An animation modeler creates the CG character, environment, and hard surface models of an animated feature in three dimensions. They work closely with art directors to be sure that all models conform to the intended design and visual style of the animated film.
Animation modelers are essentially computer graphics sculptors. They usually work under the lead animation modeler and are responsible for the creation of everything that is shown on the screen of an animated feature: environments, props, sets, and any hard surface models, according to the needs of the production. (Sometimes they work on characters as well, but many shows hire specific character modelers. If they work on characters, animation modelers attempt to build characters that show personality and mood.) The animation modeler determines whether certain design elements are feasible or practical for the film, and provide solutions that adhere to the director’s vision. A wireframe representation of each 3-D object is created using software like Maya and 3ds Max. “Patch modeling” is used most often to produce curved objects like furniture, cars, or buildings. “Box modeling” is best for developing characters and models based on living things. “Poly modeling” is the most time-consuming method for creating 3-D objects on screen; however, it is also the best and most lifelike.
Skills & Education
Above all, an animation modeler requires a strong artistic ability and a high level of creativity. They must be able to communicate effectively with other members of the production team and pay attention to detail. A solid understanding of anatomy, proportion, and mechanical functionality is a must. Preference is usually given to those with a bachelor’s or equivalent degree in computer graphics, industrial design, fine arts, or a similar field, but a strong portfolio is the most important factor in hiring an animation modeler. Experience in 3-D CG for film digital animation or visual effects is usually desired. Employers especially look favorably upon those with expertise in organic, hard surface, and procedural modeling. Animation modelers must be comfortable with computers, obviously, and willing and able to learn new programs and software as needed. Proficiency with 3-D animation software such as Maya is usually a requirement to become an animation modeler. Also, learning Linux/UNIX platforms will greatly enhance your marketability.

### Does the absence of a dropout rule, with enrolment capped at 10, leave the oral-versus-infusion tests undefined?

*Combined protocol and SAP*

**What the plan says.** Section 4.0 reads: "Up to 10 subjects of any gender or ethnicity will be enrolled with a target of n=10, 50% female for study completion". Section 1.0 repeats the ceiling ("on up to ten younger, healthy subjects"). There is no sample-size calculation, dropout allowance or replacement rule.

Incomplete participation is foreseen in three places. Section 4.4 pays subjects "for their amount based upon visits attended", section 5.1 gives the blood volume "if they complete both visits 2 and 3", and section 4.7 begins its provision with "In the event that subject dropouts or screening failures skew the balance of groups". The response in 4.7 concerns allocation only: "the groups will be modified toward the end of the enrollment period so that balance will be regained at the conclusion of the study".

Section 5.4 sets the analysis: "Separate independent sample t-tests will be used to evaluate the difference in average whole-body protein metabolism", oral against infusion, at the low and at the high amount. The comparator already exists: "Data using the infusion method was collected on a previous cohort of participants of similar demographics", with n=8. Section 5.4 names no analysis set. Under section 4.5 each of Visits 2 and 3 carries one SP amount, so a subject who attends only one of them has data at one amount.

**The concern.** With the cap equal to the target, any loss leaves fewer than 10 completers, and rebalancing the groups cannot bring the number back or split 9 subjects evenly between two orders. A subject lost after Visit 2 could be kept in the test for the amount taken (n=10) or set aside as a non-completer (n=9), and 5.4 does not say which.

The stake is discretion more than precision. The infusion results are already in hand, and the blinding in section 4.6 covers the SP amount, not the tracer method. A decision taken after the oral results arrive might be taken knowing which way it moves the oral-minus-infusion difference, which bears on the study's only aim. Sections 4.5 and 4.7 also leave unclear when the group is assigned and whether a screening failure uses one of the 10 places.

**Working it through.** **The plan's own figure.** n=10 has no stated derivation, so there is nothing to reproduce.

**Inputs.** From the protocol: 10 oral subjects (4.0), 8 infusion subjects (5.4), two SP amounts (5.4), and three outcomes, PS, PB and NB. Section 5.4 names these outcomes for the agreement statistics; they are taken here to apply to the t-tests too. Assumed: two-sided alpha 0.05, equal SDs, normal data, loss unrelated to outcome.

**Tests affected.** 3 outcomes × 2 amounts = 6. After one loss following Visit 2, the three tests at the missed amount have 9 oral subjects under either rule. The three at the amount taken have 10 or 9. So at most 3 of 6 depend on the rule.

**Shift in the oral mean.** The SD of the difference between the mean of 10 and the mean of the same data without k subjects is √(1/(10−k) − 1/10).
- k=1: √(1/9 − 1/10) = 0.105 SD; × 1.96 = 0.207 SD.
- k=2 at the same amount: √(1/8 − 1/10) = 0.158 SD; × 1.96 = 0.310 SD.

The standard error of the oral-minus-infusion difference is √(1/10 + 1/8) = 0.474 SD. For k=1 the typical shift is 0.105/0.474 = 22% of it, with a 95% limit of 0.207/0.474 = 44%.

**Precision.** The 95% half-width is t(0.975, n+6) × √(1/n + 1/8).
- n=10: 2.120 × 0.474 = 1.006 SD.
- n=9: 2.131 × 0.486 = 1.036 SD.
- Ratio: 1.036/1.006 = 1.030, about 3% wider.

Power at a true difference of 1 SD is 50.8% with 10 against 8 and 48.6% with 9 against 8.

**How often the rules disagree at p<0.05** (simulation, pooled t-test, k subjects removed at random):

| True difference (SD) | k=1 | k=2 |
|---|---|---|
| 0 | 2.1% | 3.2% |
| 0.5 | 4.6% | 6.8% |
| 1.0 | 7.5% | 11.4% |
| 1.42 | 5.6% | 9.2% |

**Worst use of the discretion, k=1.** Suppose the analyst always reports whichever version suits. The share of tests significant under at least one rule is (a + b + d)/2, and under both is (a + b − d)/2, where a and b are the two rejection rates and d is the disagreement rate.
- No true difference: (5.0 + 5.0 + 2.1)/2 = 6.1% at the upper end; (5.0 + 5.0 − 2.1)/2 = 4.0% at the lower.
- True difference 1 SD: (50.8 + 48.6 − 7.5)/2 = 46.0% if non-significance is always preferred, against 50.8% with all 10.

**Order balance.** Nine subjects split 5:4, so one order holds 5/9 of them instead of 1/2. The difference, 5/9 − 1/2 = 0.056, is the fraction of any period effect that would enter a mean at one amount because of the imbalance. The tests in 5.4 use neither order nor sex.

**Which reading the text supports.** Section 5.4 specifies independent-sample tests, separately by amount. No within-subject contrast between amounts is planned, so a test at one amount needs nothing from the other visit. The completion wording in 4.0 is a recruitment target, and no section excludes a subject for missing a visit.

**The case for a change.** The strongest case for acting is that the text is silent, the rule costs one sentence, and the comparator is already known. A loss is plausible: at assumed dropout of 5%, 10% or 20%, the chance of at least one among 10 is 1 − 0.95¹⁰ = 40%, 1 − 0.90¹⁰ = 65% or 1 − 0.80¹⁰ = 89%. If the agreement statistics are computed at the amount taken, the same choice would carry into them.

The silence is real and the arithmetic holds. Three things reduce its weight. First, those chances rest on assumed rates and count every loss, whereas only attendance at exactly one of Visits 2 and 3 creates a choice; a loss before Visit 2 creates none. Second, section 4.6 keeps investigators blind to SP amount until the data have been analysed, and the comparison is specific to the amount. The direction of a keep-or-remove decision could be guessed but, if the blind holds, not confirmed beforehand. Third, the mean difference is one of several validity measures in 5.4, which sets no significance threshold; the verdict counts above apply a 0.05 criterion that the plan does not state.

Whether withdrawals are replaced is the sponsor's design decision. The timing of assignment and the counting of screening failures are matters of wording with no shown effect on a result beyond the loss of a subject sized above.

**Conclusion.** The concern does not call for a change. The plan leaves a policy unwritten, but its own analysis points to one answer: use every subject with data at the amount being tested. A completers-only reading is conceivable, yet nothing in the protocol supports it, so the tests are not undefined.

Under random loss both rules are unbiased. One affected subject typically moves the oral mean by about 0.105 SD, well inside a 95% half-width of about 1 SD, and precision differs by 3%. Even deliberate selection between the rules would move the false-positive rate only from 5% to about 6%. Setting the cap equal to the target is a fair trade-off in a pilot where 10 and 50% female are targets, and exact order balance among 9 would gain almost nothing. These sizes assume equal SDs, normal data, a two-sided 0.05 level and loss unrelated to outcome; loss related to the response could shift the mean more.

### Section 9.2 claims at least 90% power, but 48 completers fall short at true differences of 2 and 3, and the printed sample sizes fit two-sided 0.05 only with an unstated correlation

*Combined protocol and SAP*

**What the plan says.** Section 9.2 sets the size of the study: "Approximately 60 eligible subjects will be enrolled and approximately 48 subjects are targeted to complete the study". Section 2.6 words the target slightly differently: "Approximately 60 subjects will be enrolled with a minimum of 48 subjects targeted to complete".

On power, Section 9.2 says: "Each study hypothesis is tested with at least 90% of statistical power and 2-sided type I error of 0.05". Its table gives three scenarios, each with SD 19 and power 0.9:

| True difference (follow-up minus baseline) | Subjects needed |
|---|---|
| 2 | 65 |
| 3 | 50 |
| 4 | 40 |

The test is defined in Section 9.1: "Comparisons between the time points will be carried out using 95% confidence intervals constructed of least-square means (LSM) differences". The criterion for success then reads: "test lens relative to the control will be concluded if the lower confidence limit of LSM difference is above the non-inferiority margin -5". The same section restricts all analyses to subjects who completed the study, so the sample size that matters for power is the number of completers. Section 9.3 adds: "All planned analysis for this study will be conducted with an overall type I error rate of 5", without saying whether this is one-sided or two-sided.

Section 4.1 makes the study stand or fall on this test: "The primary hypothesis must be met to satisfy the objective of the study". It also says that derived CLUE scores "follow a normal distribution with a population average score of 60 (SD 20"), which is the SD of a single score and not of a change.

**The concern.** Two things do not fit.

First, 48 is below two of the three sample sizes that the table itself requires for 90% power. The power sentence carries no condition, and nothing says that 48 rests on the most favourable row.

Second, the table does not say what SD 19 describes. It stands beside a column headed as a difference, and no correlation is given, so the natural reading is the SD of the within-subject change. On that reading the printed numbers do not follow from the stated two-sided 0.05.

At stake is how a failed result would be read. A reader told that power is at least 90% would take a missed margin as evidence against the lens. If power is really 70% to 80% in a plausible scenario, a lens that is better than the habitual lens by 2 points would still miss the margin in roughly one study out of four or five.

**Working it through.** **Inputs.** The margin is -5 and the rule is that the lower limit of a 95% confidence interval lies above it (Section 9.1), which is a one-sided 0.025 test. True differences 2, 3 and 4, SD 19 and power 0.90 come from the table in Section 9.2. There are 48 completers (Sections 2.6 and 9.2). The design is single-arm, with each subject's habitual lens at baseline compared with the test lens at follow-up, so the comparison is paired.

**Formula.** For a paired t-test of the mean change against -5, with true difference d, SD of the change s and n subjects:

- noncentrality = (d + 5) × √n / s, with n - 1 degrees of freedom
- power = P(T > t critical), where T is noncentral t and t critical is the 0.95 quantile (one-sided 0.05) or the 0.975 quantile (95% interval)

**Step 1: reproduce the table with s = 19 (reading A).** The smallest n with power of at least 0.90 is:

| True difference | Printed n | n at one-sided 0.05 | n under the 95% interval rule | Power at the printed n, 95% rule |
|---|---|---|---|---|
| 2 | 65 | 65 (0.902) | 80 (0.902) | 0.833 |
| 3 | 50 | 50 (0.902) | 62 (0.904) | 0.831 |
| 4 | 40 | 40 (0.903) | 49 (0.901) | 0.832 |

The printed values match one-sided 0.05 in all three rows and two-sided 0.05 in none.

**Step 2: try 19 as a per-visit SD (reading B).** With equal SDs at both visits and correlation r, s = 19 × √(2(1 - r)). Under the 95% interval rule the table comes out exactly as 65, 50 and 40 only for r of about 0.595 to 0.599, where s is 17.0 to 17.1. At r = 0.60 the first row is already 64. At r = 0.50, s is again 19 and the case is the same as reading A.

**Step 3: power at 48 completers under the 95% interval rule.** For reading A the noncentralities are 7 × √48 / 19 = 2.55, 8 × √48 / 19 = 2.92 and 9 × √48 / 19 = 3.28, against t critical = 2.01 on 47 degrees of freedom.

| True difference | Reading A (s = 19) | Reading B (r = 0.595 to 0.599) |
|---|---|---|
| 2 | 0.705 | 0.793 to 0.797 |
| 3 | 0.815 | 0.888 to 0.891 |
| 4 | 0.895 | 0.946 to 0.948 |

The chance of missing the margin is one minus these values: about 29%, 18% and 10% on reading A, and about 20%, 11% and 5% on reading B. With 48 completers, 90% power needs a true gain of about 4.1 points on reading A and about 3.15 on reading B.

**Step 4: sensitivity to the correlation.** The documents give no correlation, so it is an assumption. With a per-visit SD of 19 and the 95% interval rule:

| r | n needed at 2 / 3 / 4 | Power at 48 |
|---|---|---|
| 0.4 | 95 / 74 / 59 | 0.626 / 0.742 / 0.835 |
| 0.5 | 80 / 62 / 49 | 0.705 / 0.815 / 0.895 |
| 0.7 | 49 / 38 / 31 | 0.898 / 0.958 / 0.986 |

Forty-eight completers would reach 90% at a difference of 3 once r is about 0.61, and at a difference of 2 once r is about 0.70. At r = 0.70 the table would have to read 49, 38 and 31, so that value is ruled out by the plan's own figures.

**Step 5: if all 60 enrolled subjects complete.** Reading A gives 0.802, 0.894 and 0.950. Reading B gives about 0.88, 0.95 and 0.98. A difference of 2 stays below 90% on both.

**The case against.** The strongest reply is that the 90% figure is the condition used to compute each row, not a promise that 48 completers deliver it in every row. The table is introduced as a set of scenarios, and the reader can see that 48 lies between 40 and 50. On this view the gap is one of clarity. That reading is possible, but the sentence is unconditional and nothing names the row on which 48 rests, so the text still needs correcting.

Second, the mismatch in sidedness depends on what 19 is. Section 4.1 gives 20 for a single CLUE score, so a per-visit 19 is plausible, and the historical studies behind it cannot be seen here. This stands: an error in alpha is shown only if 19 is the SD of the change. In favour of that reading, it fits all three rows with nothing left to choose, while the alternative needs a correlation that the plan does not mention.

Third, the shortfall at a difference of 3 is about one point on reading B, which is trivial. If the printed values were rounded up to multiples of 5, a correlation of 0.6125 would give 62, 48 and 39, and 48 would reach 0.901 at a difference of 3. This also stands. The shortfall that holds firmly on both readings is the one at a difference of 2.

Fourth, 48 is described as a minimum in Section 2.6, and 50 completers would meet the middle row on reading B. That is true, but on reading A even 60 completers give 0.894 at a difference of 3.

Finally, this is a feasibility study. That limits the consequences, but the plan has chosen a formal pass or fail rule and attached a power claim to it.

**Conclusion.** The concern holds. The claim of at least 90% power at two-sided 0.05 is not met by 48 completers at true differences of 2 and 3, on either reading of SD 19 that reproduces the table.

What to Expect
Animation modelers are chosen based on the quality of their portfolios and the extent of their knowledge about 3-D animation. Once hired, you will probably work under the supervision of a lead animation modeler: Pay attention to his or her feedback and learn. You may get to attend dailies, where the production team reviews the progress of your work; and you may spend a large amount of time making the requested changes to your models. This can sometimes be frustrating, since it requires you to undo work that you have spent quite a bit of time on, but suck it up—it’s valuable training. Because animation modelers work on strict deadlines, you will probably work long hours in front of a computer in order to meet the requirements of the pipeline; just hope you get paid overtime.
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